Related reading:

Floors and ceilings
The liquidity trap heralds fundamental change
Not all sovereign currency issuers are equal (Rethinking government debt)
The Fed's Brave New Interest Rate World - Forbes
It Was The Financial Crisis That Stopped Banks Lending, Not Interest On Reserves - Forbes
The Fed's IOER Policy Is Not Paying Banks Not To Lend - Forbes
Regulation, regulation, regulation - Pieria
Interest On Reserves (i) - George Selgin
Interest On Reserves (ii) - George Selgin


  1. Any thoughts if UK banks are closer to US or Euro banks in this regard?

  2. Generally closer to US than Eurozone banks. This is for two reasons: firstly because of the Bank of England's more proactive stance on bank reform than European regulators, and secondly because like the US, the UK is a premier sovereign reserve currency issuer, unlike Eurozone member states. I will add my piece on the "premier league" currency issuers to the related reading list.

  3. A question that arises is whether fiscal policy can be effective if banks are the ones purchasing the safe government assets (assuming government spending is financed by bonds).

    If banks de-risk by hoarding government securities instead of rolling over lending to the private sector, can't the destruction of private credit more than offset any multiplier effects of the fiscal stimulus?

    1. The purchasing of TSY CDs after the fact is irrelevant to the fiscal effects and multiplier of Govt spending and taxing. The first order effect of a SS payment is that the recipient of the SS check receives an increase in their net worth, and the bank receives reserves to offset the increase deposit liability, so the bank's net worth is unchanged. Now if the bank buys a TSY CD with those reserves the bank's net worth is still unchanged (not counting the future positive interest income stream).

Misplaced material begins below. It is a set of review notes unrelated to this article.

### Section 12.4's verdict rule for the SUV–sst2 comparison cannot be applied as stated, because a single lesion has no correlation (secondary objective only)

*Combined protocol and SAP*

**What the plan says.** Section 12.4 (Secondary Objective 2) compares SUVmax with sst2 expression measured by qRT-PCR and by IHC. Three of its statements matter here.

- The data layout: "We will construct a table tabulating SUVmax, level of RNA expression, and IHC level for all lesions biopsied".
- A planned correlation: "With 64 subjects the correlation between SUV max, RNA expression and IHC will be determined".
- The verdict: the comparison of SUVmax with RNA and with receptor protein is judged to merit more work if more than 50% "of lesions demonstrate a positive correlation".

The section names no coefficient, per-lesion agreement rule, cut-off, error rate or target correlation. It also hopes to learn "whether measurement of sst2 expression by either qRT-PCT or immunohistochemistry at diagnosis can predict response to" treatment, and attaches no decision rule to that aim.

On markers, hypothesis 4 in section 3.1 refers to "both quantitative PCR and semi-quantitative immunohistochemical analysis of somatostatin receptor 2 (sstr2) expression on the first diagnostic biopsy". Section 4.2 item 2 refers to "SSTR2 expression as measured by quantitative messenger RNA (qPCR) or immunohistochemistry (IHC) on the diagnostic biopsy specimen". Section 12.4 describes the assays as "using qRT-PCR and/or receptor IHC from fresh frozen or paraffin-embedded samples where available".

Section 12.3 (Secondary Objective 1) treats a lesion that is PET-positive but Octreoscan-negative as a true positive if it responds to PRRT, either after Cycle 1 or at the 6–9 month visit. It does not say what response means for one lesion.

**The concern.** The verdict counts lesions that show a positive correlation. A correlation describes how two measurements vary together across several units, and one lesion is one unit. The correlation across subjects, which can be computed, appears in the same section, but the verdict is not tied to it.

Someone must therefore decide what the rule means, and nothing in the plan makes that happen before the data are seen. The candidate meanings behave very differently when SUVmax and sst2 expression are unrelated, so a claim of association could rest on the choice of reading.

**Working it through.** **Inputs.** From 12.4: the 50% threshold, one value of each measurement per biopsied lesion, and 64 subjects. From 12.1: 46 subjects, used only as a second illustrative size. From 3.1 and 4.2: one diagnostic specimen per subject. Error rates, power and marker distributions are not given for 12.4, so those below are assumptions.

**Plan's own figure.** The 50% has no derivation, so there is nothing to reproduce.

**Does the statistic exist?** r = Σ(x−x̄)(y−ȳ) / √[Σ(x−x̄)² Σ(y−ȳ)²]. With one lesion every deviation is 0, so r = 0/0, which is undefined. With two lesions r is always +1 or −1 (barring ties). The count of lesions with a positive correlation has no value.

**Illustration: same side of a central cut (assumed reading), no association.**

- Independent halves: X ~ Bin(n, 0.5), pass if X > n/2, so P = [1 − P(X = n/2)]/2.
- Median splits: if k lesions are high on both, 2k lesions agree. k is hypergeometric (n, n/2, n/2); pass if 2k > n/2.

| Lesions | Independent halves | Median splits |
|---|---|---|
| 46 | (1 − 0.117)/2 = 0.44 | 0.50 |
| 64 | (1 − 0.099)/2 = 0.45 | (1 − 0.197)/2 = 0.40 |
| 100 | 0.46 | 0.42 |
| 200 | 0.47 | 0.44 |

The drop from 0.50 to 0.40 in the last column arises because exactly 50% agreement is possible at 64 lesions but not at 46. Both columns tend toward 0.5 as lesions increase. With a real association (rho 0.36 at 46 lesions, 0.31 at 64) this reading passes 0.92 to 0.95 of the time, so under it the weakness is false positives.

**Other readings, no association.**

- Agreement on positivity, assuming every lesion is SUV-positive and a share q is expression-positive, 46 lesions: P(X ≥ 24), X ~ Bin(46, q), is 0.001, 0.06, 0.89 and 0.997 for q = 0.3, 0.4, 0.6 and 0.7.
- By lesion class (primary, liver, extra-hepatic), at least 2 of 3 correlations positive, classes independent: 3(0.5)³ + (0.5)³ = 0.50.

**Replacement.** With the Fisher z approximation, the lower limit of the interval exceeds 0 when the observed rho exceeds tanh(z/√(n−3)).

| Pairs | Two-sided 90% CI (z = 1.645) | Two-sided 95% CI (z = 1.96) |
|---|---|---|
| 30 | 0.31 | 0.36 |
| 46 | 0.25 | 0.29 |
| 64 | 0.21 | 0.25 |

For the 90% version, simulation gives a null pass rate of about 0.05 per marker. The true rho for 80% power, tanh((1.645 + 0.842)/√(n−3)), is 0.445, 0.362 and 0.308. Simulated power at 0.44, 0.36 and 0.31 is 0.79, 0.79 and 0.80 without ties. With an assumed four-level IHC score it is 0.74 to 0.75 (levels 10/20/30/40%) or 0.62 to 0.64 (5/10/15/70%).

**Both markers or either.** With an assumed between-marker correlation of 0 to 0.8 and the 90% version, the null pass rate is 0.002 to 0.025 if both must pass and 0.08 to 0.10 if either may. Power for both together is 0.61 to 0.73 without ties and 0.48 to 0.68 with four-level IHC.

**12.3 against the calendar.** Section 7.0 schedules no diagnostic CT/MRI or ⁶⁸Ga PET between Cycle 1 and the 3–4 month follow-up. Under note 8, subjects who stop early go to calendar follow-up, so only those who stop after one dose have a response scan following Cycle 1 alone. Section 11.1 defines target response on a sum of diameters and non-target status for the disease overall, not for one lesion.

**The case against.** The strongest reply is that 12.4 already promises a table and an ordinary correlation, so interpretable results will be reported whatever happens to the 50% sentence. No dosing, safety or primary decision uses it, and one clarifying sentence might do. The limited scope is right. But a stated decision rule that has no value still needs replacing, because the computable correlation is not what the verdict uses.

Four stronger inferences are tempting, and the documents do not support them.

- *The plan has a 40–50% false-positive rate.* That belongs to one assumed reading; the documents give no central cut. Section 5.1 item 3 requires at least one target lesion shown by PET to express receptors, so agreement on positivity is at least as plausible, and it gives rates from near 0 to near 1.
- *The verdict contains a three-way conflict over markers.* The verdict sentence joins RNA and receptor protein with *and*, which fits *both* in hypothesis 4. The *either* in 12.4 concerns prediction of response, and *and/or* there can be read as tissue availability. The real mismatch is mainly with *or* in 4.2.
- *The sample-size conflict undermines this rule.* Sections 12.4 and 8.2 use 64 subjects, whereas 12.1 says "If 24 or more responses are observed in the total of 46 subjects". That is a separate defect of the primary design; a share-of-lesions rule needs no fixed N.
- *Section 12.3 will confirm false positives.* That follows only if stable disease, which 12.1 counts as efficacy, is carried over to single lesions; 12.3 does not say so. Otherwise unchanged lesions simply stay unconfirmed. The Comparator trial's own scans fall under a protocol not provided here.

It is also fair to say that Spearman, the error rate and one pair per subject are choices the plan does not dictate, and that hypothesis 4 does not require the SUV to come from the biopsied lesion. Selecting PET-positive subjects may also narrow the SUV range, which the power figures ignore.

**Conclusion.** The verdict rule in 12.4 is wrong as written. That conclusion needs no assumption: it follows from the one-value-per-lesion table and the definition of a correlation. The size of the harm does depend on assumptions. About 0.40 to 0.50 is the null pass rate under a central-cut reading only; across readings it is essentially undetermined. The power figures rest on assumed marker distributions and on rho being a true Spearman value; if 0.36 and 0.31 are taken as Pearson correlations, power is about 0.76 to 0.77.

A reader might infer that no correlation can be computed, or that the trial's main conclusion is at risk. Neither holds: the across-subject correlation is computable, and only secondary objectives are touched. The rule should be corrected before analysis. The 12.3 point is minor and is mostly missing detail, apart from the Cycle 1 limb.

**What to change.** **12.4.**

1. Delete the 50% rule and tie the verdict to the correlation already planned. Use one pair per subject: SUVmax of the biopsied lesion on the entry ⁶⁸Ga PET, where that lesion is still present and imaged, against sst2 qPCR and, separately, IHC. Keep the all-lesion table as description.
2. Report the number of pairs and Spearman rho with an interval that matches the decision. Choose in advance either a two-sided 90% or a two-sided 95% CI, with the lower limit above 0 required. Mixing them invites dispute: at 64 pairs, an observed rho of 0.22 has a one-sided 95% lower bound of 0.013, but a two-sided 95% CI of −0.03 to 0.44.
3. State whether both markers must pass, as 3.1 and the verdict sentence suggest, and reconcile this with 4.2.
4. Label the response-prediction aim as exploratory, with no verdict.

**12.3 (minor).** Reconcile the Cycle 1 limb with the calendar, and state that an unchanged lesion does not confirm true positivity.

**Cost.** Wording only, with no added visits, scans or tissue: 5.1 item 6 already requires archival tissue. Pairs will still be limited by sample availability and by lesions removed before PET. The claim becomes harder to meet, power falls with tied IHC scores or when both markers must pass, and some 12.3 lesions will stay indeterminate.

The key point here is that the retiree still has that money that was deposited in their account and when they spend that money the magic of the fiscal multiplier kicks in. Regardless of whether they bank holds its assets in the form of reserves or TSY CDs in this example, the SS recipient still has the money to spend. And capitalism runs on sales.

    2. Careful there. A bank would not purchase the Treasury with reserves, or rather the banking sector in aggregate won't. Rather, the non-banking sector will get a bank deposit in return for the Treasury, meaning the banking sector expanded its balance sheet.

      So as a result of the whole process, we get a banking sector with the same amount of reserves (since spending was sterilized via bond sales) but a larger interest-producing balance sheet. If the banking sector is risk-averse and/or needs patching up its balance sheet, why wouldn't it then not stop rolling over some credit to the private sector, thus returning its balance sheet to the original size but destroying private credit in the process.

      Note that I'm not saying 1) It will necessarily happen or even if it does 2) That it will completely offset the fiscal multiplier effect. I'm just venturing the fact that it COULD.

    3. Anonymmous-

      "Careful there. A bank would not purchase the Treasury with reserves, or rather the banking sector in aggregate won't."